lynching bee."

Pen shivered. Sara grunted. "You'd think Pen had lived in a convent all
of her life instead of a death pen like New York."

"It's so lonesome out here, human life means more to you," said Jim.

"Some philosopher you are," sneered Sara. "Fine lot of drool you got off
at the hearing. Why didn't you keep to the main issue? The yokels are
still saying with the rest of us, He must be dishonest or he'd give an
honest 'No' to our accusations."

Jim answered slowly: "When a man says that sort of thing to me I usually
knock him down, or completely ignore him."

"You can't knock us all down and the time is rapidly coming when we will
be ignoring you, minus a job."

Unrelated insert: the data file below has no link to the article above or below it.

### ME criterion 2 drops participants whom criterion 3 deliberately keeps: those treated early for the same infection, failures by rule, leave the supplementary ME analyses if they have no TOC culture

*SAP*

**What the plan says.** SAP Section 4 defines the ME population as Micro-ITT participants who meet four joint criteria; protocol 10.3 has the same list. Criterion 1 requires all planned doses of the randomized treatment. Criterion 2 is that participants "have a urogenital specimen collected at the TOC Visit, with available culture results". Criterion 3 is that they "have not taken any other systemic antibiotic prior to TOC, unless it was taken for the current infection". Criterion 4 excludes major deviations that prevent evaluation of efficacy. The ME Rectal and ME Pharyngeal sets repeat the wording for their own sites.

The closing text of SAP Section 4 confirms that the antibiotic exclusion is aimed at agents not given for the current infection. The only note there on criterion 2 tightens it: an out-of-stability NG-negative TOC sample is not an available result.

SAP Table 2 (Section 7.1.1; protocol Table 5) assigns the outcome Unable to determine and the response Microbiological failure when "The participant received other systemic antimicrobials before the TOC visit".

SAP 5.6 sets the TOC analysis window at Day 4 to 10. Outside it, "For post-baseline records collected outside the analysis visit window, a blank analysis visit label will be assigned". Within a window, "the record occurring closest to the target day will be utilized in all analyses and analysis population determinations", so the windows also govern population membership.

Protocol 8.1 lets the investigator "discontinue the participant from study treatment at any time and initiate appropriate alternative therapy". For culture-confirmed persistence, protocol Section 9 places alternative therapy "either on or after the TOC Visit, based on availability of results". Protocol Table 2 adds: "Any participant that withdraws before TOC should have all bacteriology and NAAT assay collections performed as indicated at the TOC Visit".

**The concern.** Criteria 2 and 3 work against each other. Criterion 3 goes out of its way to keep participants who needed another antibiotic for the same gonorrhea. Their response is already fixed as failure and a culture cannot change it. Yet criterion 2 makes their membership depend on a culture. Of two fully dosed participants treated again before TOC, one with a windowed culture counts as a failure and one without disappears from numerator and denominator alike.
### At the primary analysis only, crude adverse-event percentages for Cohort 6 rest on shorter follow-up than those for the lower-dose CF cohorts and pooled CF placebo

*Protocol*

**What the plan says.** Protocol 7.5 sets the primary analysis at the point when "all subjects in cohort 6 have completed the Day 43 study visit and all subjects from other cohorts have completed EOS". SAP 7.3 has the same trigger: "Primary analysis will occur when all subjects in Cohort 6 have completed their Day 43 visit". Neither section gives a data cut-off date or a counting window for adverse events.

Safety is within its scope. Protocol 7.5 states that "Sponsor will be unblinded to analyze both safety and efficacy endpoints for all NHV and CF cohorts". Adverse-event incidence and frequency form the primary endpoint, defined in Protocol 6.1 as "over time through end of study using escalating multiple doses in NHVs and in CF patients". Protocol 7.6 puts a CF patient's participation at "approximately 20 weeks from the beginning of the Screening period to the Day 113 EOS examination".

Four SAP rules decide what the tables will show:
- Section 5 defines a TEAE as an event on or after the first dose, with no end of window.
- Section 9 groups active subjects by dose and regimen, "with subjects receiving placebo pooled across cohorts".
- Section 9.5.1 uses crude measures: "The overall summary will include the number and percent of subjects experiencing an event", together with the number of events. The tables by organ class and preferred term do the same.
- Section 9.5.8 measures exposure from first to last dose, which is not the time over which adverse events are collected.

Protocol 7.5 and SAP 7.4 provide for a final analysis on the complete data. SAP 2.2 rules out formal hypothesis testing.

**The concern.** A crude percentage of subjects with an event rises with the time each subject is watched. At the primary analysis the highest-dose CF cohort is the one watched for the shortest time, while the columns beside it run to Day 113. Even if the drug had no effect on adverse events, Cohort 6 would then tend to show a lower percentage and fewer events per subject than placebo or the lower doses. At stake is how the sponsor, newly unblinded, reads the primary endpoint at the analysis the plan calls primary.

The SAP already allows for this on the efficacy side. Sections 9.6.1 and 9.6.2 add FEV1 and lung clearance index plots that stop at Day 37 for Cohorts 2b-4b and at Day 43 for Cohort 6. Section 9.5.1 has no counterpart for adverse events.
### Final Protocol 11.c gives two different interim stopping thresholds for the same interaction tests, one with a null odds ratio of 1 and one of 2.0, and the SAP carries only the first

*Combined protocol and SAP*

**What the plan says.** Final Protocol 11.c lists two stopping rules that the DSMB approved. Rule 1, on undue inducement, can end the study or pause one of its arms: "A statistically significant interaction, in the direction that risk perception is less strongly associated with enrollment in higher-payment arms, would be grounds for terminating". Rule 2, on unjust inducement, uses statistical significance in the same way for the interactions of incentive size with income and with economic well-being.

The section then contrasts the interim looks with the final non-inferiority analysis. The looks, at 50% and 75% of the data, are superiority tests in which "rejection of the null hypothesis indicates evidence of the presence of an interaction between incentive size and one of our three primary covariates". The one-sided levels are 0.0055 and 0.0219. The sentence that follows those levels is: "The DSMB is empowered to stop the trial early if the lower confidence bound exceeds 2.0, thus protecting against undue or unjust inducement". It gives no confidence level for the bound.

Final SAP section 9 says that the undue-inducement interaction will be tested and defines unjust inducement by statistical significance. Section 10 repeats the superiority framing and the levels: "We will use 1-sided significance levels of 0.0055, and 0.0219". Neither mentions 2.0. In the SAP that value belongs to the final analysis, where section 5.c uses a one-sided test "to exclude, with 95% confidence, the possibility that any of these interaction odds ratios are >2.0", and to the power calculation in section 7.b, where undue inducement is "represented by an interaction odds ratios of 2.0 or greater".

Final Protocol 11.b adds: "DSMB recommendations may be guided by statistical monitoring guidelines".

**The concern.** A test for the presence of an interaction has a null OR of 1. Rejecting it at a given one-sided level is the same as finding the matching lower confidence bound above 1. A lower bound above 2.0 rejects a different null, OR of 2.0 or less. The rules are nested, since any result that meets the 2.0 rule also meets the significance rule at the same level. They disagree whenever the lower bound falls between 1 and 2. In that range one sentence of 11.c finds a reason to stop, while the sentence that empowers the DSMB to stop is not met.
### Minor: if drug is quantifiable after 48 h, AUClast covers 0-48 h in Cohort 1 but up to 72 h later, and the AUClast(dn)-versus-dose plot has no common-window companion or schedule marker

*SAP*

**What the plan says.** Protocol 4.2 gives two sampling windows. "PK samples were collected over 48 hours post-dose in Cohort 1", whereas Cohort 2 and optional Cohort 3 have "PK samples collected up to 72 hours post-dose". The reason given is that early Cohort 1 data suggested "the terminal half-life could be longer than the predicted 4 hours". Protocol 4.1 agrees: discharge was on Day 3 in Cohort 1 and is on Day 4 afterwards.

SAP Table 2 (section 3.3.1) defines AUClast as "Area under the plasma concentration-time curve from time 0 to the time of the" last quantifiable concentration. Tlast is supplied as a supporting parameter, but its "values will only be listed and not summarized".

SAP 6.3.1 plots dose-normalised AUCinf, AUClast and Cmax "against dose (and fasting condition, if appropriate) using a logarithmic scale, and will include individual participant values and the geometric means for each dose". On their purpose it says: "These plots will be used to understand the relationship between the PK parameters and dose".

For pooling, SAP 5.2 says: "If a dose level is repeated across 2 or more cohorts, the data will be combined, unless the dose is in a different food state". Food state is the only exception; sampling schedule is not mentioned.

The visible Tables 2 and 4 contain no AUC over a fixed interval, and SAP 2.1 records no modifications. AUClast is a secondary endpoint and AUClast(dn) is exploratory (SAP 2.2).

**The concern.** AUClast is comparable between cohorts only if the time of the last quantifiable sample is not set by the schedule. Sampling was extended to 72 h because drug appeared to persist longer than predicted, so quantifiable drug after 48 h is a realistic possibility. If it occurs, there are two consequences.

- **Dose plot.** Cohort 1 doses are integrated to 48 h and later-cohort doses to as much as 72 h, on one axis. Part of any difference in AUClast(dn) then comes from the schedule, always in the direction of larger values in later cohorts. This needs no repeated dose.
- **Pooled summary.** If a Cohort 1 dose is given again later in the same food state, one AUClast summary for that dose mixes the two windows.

"Still," pleaded Pen, "he couldn't understand your speech. Once and for
all, Jim, give him and all the rest the lie."

Jim ground his teeth and did not speak. Sara was obviously enjoying

"You are mistaken, Pen. Jim and I have often discussed the divine origin
of the New Englander. They are a pathetic lot of pifflers. They have no
one to blame but themselves that they are going. Everywhere else the
Anglo-Saxon has gone he has insisted that he had the divine right to
rule and has kept it. Outsiders have had to conform or get out. But over
here he promulgated the Equality idea. Isaac Gezinsky and Hans Hoffman
and Pedro Patello are as fit to rule according to the Equality idea as
anyone else. It didn't take much over two hundred years of this to
crowd the New Englander out of the running. And who cares?"